Supreme Court Justice Ginsburg Visits Mililani

Supreme Court Justice Ginsburg Visits Mililani


By Jannah Kalai
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United States Supreme Court Justice Ruth Bader Ginsburg visited MHS on Feb. 11 as part of the “Courts in the Community program,” founded by the Hawaii State Supreme Court. Mililani hosted the private event that welcomed students from Assets, Baldwin, Farrington, Hanalani, Iolani, Kamehameha, McKinley, Mililani, Radford and Waipahu High Schools. Justice Ginsburg discussed her experience in the justice system while also opening up to questions from students.

“She exudes wisdom, wisdom from experience she’s garnered throughout her life. But also wisdom in what she speaks about, what she experiences on the court; how she decided particular cases,” stated AP Government and Politics teacher, and organizer of the event Jason Duncan.

Justice Ginsburg was in Hawaii as part of the U.S. Supreme Court Jurist-in-Residence program at the University of Hawaii (UH) at Manoa William S. Richardson School of Law. The program was established in 1987 and regularly brings justices to the Law School. This was the third visit for Justice Ginsburg, as she previously came in 1998 and 2004. “During these programs the justices typically teach classes, meet with judges and members of the Hawaii Bar and discuss current judicial issues during their time at the Law School,” stated a media advisory from the UH William S. Richardson School of Law describing the program.

For the many students in attendance who wish to study or who have intended careers in politics, she served as more than an inspiration. “It’s a feeling I’ve never had before. I think that it was definitely interesting to hear her perspective,” explained Senior Sarah Igarashi. “She talked a great deal about her experience. And the struggle of becoming a lawyer as a woman in her time; the challenges that she faced in regards to being who she was in a male dominated career,” stated Duncan. “She was, for many students, very interesting to listen to with her perspective on her personal struggle to become such a prominent position today in power.”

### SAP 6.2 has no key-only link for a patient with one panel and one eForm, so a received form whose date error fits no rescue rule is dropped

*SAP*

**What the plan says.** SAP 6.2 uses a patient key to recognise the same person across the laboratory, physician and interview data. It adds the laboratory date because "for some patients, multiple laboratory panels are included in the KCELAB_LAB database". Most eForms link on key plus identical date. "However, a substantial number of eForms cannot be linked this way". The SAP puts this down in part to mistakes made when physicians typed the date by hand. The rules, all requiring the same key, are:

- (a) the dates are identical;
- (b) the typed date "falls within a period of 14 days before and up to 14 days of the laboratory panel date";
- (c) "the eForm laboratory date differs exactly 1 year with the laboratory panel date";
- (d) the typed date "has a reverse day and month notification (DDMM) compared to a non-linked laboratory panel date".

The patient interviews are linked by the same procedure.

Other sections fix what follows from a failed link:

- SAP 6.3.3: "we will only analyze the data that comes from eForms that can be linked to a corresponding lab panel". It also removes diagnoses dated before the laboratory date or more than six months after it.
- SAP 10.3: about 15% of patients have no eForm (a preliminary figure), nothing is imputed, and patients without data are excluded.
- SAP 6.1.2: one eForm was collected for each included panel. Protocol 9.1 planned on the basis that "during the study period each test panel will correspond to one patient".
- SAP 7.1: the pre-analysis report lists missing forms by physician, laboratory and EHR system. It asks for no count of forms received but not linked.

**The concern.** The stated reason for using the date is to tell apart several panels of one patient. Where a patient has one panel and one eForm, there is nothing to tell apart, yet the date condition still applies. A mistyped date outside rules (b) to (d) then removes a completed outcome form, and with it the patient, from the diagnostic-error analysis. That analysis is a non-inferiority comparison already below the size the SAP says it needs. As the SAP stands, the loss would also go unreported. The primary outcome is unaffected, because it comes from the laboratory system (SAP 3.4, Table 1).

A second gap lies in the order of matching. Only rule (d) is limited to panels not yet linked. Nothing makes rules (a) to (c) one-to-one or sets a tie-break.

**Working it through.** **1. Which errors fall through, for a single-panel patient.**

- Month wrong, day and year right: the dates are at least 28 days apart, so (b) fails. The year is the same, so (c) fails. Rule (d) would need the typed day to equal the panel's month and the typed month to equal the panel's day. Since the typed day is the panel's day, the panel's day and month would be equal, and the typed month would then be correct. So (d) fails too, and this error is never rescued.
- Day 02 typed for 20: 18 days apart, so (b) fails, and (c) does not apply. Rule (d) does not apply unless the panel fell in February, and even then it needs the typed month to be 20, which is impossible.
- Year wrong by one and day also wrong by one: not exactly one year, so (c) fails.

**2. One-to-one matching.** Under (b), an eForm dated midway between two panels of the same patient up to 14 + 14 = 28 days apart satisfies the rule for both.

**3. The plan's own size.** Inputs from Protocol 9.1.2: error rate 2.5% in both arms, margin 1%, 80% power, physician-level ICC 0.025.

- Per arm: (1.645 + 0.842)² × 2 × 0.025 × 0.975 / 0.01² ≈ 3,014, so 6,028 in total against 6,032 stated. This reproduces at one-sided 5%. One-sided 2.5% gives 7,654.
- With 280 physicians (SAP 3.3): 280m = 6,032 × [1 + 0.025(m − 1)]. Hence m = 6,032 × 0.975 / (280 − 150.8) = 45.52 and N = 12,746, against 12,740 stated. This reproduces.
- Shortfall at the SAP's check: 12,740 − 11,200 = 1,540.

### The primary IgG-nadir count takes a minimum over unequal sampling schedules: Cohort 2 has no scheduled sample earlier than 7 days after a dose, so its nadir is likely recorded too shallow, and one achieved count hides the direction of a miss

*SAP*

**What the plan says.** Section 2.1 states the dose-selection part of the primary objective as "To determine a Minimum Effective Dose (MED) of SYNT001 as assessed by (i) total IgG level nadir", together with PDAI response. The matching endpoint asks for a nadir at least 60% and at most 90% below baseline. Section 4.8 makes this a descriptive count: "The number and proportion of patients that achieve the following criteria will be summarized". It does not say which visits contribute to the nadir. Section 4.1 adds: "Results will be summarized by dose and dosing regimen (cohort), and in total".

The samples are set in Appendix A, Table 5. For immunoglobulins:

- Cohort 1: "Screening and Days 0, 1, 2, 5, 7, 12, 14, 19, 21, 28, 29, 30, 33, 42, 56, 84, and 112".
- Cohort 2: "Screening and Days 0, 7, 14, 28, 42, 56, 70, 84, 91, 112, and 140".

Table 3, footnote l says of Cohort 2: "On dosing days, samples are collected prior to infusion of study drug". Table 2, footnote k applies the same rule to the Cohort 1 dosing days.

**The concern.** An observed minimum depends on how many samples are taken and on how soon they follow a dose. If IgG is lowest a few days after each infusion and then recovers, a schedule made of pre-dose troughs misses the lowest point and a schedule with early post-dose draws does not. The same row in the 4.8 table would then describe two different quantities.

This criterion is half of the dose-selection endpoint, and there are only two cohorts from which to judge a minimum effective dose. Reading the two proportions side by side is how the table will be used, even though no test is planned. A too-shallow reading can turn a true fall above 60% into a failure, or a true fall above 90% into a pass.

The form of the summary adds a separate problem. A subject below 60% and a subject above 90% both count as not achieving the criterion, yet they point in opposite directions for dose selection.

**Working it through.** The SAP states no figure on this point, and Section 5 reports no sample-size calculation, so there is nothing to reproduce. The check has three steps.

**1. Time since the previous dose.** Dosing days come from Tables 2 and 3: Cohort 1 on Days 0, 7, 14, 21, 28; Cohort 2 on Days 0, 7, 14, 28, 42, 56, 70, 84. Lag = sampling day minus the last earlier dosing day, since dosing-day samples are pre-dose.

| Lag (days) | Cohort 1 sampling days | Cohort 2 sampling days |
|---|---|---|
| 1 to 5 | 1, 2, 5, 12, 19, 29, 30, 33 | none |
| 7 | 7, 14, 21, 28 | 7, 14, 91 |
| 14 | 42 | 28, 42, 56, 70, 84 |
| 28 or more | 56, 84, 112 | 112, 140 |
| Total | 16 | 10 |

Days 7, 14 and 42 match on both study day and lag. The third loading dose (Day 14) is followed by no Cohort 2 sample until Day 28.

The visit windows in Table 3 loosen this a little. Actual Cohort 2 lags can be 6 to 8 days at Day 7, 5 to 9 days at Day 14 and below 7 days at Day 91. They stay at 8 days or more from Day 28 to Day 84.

Justice Ginsburg openly talked about her relationship with the late Justice Antonin Scalia. “She talked about her close friendship with Justice Scalia and she cracked a few funny jokes about how, granted they have very different judicial philosophies one being activism versus restraint, they had a strong friendship and strong relationship,” expressed Duncan. “For many audience members it was great to see, in this time of political polarization, two different types of justices and judicial philosophies having so many commonalities.”

Her visit was a once in a lifetime opportunity, a significance not ignored by those in attendance. “I was just really excited; she’s such a big inspiration for someone like me, for women, for people who want to go into political science,” stated Igarashi. “Once you get past the surface layer emotions of pure inspiration and amazement, it was very interesting to hear what she had to say about overcoming prejudices.”

Her discussion with students, although specific, did not cater to a political group or party.“For many students, it was interesting to listen to her judicial philosophy. Even those who may not have necessarily agreed with her rulings, truly respected the level of civility she expressed,” Duncan further explained. “It was just fascinating to me that we would have this opportunity because, as I expressed to my students, it’s very difficult to get an audience with a Supreme Court Justice. It’s almost like getting an audience with a celebrity. It was a very unique opportunity.”

Although media was in attendance, questions were only allowed to be fielded by high school students. The “Community in the Courts” program, was what allowed students to meet justices. “This is the Hawaii Supreme Court’s educational outreach program that gives high school students unique, hands-on experience in how the Hawaii judicial system works,” described the UH advisory.

Her decision to focus on creating a conversation with students was admired by many. “She really wants to understand what youth have to say. She wants to know what their questions are, and she wants them to understand the judicial system,” stated Duncan. “She sees the vital importance of kids being educated, informed, knowledgeable citizens. You could see that shine through her talk, she made it a focus of the event.”

The U.S. Supreme Court Jurist-in-Residence program celebrates 30 years since its inception with Justice Ginsburg’s visit. With visits every two years under the program, underclassmen may look forward to visits from other justices in the future.